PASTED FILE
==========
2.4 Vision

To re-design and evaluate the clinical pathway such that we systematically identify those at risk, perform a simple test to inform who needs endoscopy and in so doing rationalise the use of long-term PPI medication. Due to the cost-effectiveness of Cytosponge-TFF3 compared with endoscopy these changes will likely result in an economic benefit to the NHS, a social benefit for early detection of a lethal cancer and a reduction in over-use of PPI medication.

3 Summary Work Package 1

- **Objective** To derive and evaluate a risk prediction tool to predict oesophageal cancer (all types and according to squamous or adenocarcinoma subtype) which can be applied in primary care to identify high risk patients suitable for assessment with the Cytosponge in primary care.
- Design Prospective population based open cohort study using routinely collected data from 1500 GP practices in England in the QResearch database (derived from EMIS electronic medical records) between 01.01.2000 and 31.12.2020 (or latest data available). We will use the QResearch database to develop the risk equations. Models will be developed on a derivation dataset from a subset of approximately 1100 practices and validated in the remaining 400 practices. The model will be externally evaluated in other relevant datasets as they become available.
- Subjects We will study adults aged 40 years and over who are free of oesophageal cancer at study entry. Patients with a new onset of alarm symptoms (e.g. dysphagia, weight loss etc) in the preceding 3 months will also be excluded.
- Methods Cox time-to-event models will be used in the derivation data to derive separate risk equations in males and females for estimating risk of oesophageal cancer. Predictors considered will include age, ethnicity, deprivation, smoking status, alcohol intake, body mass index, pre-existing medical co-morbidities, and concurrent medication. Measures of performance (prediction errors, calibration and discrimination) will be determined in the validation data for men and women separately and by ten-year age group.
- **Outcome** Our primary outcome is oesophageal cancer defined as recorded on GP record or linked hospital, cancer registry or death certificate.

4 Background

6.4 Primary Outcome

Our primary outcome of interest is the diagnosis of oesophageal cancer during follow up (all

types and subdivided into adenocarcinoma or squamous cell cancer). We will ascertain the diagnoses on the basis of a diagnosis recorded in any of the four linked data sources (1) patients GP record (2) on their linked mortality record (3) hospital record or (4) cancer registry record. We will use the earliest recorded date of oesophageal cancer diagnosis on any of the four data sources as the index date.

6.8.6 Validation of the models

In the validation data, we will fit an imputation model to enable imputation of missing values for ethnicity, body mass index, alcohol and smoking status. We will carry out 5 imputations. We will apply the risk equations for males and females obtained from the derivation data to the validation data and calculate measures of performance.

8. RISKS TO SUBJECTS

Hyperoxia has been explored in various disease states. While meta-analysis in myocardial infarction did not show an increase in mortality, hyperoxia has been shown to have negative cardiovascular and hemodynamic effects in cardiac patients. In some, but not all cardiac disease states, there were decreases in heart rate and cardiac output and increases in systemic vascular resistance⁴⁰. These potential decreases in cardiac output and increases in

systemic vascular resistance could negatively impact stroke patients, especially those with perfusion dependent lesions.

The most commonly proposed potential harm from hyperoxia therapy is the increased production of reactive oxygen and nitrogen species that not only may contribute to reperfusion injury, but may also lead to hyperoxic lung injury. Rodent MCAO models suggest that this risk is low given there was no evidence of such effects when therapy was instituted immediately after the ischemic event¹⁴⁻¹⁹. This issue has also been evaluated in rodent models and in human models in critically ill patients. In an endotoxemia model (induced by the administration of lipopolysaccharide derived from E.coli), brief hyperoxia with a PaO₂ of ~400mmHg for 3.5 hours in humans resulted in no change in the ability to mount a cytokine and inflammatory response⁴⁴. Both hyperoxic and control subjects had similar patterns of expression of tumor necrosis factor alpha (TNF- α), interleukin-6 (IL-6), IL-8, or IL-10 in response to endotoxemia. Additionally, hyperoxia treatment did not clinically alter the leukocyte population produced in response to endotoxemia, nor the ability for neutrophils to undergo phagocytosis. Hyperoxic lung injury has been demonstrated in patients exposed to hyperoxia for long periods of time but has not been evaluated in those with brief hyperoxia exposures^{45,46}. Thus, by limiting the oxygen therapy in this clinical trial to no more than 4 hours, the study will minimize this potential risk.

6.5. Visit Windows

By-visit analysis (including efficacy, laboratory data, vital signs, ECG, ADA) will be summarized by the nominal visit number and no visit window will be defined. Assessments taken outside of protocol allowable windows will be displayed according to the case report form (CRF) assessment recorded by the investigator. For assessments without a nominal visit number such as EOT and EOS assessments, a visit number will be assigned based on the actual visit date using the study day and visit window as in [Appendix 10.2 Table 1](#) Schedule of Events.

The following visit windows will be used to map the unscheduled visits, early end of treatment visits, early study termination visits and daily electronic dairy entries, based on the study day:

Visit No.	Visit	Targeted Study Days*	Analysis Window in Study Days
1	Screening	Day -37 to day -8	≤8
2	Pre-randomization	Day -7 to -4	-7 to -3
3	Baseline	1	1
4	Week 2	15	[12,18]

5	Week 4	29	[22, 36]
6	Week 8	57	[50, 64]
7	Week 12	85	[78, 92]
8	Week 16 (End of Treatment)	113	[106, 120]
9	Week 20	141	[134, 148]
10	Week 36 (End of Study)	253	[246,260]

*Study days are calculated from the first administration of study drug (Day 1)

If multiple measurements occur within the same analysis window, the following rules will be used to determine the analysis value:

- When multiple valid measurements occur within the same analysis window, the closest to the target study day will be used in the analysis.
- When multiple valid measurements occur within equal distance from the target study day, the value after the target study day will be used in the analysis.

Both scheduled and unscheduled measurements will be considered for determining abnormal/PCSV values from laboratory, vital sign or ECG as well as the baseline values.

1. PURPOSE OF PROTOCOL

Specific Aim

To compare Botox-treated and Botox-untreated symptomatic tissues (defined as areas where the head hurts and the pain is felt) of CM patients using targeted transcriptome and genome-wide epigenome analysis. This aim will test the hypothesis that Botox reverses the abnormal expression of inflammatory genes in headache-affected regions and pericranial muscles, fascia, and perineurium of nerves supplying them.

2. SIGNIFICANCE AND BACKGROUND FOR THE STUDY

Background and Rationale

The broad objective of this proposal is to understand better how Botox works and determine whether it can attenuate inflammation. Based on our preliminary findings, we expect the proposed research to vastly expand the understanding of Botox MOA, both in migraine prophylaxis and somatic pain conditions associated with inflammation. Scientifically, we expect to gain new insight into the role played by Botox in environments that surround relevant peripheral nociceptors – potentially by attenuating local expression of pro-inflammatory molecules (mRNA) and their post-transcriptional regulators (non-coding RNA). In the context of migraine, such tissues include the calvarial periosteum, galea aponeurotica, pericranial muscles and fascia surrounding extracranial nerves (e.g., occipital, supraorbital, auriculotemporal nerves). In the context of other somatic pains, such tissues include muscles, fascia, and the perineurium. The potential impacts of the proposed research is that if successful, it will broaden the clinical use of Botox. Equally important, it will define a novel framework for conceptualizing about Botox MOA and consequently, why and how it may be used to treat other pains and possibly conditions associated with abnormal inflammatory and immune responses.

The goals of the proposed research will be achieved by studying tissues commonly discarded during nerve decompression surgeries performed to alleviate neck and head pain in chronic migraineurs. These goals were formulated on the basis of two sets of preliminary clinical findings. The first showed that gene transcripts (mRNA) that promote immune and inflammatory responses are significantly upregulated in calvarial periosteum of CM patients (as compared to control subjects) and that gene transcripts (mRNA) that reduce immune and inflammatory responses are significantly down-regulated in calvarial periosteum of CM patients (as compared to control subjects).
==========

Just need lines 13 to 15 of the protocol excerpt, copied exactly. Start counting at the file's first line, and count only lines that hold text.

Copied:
6.8.6 Validation of the models

In the validation data, we will fit an imputation model to enable imputation of missing values for ethnicity, body mass index, alcohol and smoking status. We will carry out 5 imputations. We will apply the risk equations for males and females obtained from the derivation data to the validation data and calculate measures of performance.

8. RISKS TO SUBJECTS